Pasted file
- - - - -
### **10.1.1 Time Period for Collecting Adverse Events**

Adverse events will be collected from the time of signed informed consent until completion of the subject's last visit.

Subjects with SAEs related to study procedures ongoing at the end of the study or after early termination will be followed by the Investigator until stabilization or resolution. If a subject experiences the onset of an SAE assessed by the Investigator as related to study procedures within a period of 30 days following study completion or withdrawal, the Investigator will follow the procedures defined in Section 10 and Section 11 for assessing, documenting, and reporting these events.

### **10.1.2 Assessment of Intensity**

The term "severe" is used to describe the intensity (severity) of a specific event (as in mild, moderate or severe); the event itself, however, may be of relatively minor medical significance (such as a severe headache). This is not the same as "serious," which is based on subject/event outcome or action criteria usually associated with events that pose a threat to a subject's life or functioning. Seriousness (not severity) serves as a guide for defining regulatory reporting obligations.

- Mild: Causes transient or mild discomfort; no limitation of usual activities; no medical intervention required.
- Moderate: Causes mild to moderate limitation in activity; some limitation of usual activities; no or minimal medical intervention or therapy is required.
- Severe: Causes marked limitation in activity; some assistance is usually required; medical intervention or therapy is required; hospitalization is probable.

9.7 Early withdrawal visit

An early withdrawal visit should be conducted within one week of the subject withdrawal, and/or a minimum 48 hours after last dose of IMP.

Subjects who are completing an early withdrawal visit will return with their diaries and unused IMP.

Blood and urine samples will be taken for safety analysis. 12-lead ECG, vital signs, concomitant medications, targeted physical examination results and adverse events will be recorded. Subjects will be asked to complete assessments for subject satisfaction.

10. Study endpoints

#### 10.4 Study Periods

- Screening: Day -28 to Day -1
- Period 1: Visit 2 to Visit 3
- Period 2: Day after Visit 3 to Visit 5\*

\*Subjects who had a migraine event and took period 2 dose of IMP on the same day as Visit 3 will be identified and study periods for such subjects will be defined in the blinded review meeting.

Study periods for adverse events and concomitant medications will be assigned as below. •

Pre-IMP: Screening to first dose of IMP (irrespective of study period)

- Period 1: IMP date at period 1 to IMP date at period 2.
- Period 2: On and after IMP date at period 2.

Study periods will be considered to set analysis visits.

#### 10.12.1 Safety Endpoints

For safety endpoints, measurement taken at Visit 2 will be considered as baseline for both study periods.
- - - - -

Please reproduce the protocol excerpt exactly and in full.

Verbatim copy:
### **10.1.1 Time Period for Collecting Adverse Events**

Adverse events will be collected from the time of signed informed consent until completion of the subject's last visit.

Subjects with SAEs related to study procedures ongoing at the end of the study or after early termination will be followed by the Investigator until stabilization or resolution. If a subject experiences the onset of an SAE assessed by the Investigator as related to study procedures within a period of 30 days following study completion or withdrawal, the Investigator will follow the procedures defined in Section 10 and Section 11 for assessing, documenting, and reporting these events.

### **10.1.2 Assessment of Intensity**

The term "severe" is used to describe the intensity (severity) of a specific event (as in mild, moderate or severe); the event itself, however, may be of relatively minor medical significance (such as a severe headache). This is not the same as "serious," which is based on subject/event outcome or action criteria usually associated with events that pose a threat to a subject's life or functioning. Seriousness (not severity) serves as a guide for defining regulatory reporting obligations.

- Mild: Causes transient or mild discomfort; no limitation of usual activities; no medical intervention required.
- Moderate: Causes mild to moderate limitation in activity; some limitation of usual activities; no or minimal medical intervention or therapy is required.
- Severe: Causes marked limitation in activity; some assistance is usually required; medical intervention or therapy is required; hospitalization is probable.

9.7 Early withdrawal visit

An early withdrawal visit should be conducted within one week of the subject withdrawal, and/or a minimum 48 hours after last dose of IMP.

Subjects who are completing an early withdrawal visit will return with their diaries and unused IMP.

Blood and urine samples will be taken for safety analysis. 12-lead ECG, vital signs, concomitant medications, targeted physical examination results and adverse events will be recorded. Subjects will be asked to complete assessments for subject satisfaction.

10. Study endpoints

#### 10.4 Study Periods

- Screening: Day -28 to Day -1
- Period 1: Visit 2 to Visit 3
- Period 2: Day after Visit 3 to Visit 5\*

\*Subjects who had a migraine event and took period 2 dose of IMP on the same day as Visit 3 will be identified and study periods for such subjects will be defined in the blinded review meeting.

Study periods for adverse events and concomitant medications will be assigned as below. •

Pre-IMP: Screening to first dose of IMP (irrespective of study period)

- Period 1: IMP date at period 1 to IMP date at period 2.
- Period 2: On and after IMP date at period 2.

Study periods will be considered to set analysis visits.

#### 10.12.1 Safety Endpoints

For safety endpoints, measurement taken at Visit 2 will be considered as baseline for both study periods.